It shouldn’t be surprising that Hirsch is upset, because he oversaw the medical communications strategy at Merck during most of the Vioxx years. The Mayo essay is, essentially, a platform to strike back. Interestingly, Hirsch readily acknowledges his tenure at Merck, but failed to disclose his current employer, preferring to say only that he works for a medical device company with no financial conflict in Vioxx or the litigation (although it appears he works at BD, see here and here).
Merck, meanwhile, is distributing copies of Hirsch’s essay, according to The Chronicle of Higher Education, which quotes the Mayo editor, William Lanier, who penned a supporting editorial last September, as saying leading medical journals are fostering an anti-business bias that will stifle “creativity and productivity,” ultimately forcing R&D to go abroad.
For their part, a couple of the JAMA authors aren’t keeping quiet. Egilman, who settled with Eli Lilly after a judge found he leaked Zyprexa documents two years ago, long before Lilly paid $1.4 billion to settle civil and criminal off-label marketing charges (see here and here), wrote us that “Merck doesn’t need a pr team they have the Chronicle. Any mention of the fact that the drug (Vioxx) killed 100,000? That Merck took it off the market? That the NEJM accused them of hiding data? That we disclosed our funding? That Hirsch didn’t point to a single error (in his essay)? Details, details, details.”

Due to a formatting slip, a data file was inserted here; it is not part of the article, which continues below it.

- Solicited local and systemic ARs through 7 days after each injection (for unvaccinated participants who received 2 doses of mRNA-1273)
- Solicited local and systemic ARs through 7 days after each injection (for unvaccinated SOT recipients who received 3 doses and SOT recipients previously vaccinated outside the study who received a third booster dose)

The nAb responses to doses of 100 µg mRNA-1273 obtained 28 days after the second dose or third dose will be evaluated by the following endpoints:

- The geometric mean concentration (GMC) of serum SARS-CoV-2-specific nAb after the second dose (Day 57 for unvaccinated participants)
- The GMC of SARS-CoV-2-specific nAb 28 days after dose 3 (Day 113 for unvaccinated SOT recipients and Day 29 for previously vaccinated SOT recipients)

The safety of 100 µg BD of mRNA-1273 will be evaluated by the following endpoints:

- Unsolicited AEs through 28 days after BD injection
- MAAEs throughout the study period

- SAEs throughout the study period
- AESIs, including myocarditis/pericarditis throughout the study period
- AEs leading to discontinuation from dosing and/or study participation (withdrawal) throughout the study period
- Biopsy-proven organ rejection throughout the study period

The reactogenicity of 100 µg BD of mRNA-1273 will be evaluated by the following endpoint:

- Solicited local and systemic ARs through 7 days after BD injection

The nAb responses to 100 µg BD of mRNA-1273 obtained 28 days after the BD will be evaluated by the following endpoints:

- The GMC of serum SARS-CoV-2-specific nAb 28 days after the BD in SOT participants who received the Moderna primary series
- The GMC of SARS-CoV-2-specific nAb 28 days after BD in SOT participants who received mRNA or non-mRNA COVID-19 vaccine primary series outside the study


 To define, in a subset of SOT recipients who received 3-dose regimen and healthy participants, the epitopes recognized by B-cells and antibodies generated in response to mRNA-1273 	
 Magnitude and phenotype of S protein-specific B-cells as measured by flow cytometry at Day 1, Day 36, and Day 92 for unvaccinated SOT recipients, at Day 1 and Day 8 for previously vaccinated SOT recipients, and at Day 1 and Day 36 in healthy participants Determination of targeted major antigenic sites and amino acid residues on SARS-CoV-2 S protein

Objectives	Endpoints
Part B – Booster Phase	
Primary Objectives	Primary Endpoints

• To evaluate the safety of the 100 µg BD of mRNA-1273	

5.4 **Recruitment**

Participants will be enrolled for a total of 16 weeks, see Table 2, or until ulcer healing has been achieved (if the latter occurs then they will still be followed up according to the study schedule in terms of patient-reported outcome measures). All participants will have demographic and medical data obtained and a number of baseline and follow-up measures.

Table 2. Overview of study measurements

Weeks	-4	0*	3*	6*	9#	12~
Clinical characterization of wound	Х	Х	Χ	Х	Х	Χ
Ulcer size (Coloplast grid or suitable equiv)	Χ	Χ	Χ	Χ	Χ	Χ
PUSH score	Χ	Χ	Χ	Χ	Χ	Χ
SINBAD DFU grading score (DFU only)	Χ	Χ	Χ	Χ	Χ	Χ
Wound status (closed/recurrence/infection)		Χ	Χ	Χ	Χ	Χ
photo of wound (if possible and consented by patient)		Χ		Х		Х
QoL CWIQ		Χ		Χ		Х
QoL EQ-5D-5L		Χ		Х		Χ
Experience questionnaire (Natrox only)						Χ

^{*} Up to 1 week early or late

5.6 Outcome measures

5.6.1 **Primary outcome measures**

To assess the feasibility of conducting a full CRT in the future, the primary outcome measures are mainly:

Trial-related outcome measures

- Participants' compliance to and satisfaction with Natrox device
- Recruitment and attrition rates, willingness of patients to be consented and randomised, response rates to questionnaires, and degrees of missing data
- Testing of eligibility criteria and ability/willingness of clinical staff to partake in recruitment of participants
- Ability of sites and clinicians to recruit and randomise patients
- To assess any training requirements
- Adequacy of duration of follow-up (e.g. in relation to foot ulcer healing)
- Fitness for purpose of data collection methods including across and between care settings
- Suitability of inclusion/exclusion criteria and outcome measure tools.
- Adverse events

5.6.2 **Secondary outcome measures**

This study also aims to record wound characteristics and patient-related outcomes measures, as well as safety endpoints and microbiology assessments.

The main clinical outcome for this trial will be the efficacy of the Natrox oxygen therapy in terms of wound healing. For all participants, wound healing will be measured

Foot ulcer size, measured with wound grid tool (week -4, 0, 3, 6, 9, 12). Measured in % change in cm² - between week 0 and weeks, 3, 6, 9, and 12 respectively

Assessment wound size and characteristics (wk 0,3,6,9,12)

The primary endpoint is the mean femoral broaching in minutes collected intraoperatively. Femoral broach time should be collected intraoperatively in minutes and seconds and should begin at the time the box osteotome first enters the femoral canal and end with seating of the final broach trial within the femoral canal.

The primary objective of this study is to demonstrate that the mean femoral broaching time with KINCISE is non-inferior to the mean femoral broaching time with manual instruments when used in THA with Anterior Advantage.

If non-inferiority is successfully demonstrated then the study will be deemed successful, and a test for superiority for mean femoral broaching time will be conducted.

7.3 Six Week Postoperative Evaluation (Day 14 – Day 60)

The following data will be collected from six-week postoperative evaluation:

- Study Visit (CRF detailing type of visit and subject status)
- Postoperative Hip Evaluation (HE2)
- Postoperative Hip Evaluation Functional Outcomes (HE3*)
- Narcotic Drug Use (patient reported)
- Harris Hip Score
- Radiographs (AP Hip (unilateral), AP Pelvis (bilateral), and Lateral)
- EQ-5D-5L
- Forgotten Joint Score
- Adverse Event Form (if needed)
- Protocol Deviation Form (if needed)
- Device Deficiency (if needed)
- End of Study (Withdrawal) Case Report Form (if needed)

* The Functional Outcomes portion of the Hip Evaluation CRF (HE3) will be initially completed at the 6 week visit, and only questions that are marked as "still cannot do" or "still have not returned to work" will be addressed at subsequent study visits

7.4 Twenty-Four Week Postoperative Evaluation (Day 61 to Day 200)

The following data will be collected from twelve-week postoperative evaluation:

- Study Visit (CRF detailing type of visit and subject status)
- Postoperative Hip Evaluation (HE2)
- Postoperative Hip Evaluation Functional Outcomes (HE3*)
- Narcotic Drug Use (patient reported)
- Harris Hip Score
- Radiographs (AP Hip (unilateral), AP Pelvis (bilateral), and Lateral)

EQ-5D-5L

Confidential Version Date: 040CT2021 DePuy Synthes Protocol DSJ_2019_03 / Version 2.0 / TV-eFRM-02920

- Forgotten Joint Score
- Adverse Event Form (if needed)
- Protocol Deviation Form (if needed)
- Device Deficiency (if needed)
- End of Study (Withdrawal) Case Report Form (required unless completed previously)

And Krumholz wrote us that “he is unable to identify anything we did wrong in our articles – and it seems quite clear that there had been misdeeds with the Vioxx data (NEJM and the FDA also made the same points), that there was ghostwriting, that there was a major seeding trial, and that Vioxx increases risk – that is essentially what we have published.
“I was paid a substantial amount for my time – but it was at the standard rate and I worked hard to understand all the documents and be able to testify at the trial – nothing I said at the trial is in dispute – and was essentially that Vioxx increases risk (Merck had experts who said it did not).